hyperlinking from one idea to another

I’ve just finished up a uni subject so I have a little more time to devote to the backlog of other projects that have been too quiet.

One of my uni friends referred me to the already gangbusters This is America music video. There are a bunch of reasons you wouldn’t want a child or teenager to watch this one, but with that caveat, it makes a number of points in a profound way that makes the most of the medium.

Having watched the video, I immediately wanted to read everything I could about it, to try and understand the underlying messages and references. And I wanted to share it with Kel. Somehow I managed to share it without explaining that it was a music video, and so she was trying to process it as a movie trailer, which made the visuals even harder to follow.

While at the time I was reading articles to try and understand things, increasingly the way to explain something is to turn to a video explanation instead.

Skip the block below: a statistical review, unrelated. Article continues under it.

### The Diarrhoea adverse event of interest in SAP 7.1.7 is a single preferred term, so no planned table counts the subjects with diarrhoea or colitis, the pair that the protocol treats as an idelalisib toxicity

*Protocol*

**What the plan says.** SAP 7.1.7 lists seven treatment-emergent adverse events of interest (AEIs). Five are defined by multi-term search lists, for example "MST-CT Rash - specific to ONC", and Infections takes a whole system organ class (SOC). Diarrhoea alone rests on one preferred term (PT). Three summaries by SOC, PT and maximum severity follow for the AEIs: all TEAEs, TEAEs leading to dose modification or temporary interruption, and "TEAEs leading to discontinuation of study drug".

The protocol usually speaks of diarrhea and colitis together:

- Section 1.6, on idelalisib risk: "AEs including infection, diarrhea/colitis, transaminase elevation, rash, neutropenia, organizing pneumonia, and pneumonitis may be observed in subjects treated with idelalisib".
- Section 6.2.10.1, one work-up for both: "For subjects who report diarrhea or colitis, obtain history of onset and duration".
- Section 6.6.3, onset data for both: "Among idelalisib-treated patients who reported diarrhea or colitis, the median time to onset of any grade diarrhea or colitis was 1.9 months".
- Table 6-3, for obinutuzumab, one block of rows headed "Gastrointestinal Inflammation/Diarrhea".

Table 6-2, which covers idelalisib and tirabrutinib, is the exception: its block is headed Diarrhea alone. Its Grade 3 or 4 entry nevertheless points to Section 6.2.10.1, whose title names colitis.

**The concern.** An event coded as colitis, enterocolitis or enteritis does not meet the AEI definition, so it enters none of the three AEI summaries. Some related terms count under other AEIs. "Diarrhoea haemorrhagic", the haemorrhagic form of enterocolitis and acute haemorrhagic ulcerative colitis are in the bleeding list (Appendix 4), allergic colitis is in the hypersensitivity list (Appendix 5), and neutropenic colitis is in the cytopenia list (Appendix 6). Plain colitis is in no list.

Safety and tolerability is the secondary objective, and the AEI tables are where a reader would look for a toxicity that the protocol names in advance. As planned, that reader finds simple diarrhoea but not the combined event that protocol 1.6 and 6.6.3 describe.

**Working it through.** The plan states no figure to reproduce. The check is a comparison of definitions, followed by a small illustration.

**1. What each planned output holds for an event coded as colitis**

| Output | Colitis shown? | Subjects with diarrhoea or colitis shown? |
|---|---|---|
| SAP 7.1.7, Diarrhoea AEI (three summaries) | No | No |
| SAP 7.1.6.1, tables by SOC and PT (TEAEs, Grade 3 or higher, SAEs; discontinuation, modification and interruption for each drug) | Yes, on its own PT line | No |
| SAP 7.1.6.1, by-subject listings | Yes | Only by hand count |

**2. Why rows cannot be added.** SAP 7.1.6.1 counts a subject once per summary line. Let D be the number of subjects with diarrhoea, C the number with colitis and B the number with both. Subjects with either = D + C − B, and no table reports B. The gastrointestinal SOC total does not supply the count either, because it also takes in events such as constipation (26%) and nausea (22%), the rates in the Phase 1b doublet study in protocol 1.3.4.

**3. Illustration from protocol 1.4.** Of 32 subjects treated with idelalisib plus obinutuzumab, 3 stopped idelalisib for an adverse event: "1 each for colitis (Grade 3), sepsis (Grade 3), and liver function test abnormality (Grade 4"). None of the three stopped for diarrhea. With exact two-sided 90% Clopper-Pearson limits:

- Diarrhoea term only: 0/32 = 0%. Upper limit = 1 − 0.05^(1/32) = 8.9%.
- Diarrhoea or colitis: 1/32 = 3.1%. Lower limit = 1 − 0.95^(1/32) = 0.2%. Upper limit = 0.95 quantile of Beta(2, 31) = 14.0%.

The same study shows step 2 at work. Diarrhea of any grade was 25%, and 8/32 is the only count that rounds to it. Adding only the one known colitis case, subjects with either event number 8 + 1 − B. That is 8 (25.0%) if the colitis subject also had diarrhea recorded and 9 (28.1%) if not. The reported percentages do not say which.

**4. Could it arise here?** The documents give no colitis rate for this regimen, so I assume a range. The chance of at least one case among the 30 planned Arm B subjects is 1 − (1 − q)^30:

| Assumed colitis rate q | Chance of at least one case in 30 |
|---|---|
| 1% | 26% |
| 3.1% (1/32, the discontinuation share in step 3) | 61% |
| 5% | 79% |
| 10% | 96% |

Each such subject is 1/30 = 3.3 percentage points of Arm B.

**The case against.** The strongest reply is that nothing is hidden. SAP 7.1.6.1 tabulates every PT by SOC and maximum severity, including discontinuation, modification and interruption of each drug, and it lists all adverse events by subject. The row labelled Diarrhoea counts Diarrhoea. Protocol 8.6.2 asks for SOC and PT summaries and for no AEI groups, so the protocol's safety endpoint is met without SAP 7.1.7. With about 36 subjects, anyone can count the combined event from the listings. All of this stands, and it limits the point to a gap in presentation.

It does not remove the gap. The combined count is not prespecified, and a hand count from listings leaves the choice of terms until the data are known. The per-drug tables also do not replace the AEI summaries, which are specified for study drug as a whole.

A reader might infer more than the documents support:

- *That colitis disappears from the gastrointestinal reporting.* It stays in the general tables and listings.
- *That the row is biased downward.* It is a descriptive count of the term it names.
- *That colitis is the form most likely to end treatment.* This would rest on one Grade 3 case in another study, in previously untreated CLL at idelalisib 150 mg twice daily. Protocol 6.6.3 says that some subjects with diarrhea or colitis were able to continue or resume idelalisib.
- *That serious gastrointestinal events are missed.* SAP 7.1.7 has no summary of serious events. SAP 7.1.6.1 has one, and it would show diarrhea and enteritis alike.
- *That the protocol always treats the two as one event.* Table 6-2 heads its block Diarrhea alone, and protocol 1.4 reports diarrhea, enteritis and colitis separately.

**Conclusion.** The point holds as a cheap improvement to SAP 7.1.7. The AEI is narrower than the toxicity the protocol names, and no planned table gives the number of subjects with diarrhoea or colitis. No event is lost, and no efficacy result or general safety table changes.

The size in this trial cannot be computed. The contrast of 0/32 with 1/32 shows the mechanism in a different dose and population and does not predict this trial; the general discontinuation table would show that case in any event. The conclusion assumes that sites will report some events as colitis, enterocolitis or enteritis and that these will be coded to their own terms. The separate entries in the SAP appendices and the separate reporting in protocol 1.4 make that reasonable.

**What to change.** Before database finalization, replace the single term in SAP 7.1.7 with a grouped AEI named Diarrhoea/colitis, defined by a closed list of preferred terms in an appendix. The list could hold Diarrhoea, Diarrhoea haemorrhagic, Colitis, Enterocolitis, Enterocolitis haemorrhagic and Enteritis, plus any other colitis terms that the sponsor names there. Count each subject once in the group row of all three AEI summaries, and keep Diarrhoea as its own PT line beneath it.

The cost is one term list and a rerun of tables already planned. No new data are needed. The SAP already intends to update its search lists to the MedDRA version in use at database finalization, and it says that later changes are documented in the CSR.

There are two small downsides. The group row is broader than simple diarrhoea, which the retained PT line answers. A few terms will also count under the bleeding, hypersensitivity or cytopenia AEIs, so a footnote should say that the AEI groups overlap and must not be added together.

One article I saw this evening was from (American Christian periodical) Relevant Magazine – Why Childish Gambino’s ‘This Is America’ Is a Prophetic Message We Can’t Ignore, but I was pulled out of that article (spending time explaining why saying something is prophetic doesn’t mean you agree with it) because of something I’ve never seen before in a Christian publication.

I understand that times are tough for publishing houses, but if you’re going to make a pull-quote that’s a Bible verse, or a series of them, do you really want to embed ads in there? Here’s a screen grab (I first saw it on mobile, but it’s on the desktop layout as well… it looks like it’s only for particularly long quotes.

Bible verses with built-in display ad

So that’s me going from a conversation with my uni friends to a music video to a commentary about the music video to a Bible verse to a display ad. Quite a journey, but not such a long way to go in our hyperlinked life!

The great strength of the internet is the ability to link from one idea to another, and to treat all types of content as equal, but do we still have the capacity to recognise where that is becoming a problem?

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